After Sorry, What Next?

sorry-construction

 

“Busyness is a myth. It’s a weapon that people who no longer love each other use against each other.”

“My schedule has been crazy—”

“Babes, I’m busy too, but I create time—”

“But I’ve been really busy you can ask—”

“Ok. Fine. The question is, ‘Do you still love me?’”

“Hmmm. That’s really not the point . . .”

“That’s not an answer.”

“It’s just that I cannot cross that line . . . Like when I was young and I had this dream . . . like I was going on an adventure. My friends and I would be running through a meadow. The grass was warm underneath my bare feet but the sun was never too hot . . .strange . . . but anyway, some kids would stop to pick wild flowers, others to rest, but I was always excited and focused on getting to . . . anyway, I would come to a stream that I could not cross because I could not swim. The other children would jump in and call out to me to follow suit, saying the stream was not deep. I woke up at the edge of the stream . . . every time!”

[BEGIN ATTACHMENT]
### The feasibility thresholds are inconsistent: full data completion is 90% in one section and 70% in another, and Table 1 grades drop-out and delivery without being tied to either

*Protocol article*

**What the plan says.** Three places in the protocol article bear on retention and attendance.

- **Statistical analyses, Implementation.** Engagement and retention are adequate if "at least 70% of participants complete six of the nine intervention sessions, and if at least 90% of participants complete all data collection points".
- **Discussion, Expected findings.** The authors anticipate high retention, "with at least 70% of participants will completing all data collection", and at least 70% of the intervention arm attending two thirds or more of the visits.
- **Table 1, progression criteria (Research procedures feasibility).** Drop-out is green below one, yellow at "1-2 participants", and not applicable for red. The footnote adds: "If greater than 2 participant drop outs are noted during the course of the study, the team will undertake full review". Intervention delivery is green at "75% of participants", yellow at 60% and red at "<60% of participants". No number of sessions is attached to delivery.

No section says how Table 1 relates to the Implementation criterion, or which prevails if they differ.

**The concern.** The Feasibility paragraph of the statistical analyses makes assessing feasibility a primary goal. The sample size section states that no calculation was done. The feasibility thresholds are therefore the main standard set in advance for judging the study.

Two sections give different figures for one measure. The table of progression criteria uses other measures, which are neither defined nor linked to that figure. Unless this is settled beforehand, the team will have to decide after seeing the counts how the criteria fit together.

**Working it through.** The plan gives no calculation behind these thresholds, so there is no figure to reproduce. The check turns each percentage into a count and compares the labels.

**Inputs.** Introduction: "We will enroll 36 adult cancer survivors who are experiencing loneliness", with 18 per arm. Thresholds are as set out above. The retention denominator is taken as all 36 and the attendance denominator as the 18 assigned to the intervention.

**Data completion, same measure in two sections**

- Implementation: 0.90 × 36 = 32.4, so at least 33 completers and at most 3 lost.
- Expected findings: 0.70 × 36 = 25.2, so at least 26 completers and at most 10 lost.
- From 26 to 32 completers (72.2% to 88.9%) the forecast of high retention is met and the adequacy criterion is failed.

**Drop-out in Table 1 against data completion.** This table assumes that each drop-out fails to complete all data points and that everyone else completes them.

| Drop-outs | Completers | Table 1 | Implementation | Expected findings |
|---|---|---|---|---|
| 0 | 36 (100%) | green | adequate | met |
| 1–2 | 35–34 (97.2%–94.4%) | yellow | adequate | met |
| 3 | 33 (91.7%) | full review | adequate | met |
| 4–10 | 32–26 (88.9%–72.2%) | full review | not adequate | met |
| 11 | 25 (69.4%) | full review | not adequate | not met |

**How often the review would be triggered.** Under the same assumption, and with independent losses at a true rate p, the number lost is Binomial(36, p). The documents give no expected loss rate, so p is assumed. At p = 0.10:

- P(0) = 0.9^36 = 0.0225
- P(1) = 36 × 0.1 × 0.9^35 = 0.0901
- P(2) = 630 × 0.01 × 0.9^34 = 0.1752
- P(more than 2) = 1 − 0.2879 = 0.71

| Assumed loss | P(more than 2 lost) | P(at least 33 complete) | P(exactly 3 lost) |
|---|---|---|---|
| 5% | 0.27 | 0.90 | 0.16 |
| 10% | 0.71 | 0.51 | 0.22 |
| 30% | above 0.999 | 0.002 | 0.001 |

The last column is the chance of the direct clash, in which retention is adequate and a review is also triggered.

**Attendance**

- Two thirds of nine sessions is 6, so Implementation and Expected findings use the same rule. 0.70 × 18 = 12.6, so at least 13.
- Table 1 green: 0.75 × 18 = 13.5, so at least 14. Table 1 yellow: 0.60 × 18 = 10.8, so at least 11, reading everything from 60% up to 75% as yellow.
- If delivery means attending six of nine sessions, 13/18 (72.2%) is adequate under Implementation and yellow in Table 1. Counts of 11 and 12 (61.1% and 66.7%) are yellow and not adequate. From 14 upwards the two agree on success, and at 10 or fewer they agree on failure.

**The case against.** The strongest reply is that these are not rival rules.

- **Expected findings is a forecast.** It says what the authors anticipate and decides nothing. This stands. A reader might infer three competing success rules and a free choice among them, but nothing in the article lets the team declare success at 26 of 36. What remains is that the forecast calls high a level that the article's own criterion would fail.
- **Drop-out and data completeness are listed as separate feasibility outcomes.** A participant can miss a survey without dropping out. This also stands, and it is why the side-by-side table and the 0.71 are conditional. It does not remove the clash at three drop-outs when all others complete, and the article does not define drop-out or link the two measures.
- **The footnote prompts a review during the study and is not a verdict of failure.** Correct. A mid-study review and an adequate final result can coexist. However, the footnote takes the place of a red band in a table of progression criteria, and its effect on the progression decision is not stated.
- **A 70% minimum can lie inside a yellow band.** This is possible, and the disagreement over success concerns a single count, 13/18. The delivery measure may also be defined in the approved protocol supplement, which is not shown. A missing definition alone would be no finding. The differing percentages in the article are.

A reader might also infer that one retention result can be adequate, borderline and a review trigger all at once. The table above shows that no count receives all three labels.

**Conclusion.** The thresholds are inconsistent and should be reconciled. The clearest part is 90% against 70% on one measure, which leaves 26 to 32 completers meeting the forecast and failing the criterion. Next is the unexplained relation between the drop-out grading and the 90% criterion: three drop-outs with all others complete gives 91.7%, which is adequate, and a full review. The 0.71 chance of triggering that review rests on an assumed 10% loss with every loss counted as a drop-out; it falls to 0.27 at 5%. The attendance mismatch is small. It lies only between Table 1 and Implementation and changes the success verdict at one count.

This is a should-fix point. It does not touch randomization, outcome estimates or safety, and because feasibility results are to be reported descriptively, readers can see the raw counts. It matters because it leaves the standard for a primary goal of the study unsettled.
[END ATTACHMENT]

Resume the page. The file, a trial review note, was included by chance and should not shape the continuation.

“You’ve never told me about that dream. It’s interesting.”

“I cannot just forget that you . . . that—”

“I’m not asking you to suddenly develop amnesia, but our memories should serve us not hinder us. Babes, haven’t you forgiven me?”

“Of course, I have. It’s just that—”

“Look, I don’t even think that we really really forget, but I think we can remember without the sting of pain . . . When my brother died—”

“Ah ah, are you trying to compare your brother’s death with—”

“No, I was just trying to illustrate . . . Never mind . . .”

“Well I don’t know. I’m not there yet.”

“Babes, it’s been nine months. Nine months with the sword of Damocles hanging of over my head—”

“You betrayed me!”

“I did. I am sorry.”

“I know and I just need time. I don’t think it’s fair for you to rush me. You hurt me deeply.”

“I’m so sorry, babes. I’ve done all you asked of me to make us work. I’ve done all I know to do.”

“Yes I know and now I’m asking you for time.”

“Do you still love me? Look at me . . . Do you?”

“You hurt me.”

“Babes, you don’t have to allow the picture of what I did blind you to all the good I did in the past and all the good I’m doing now—”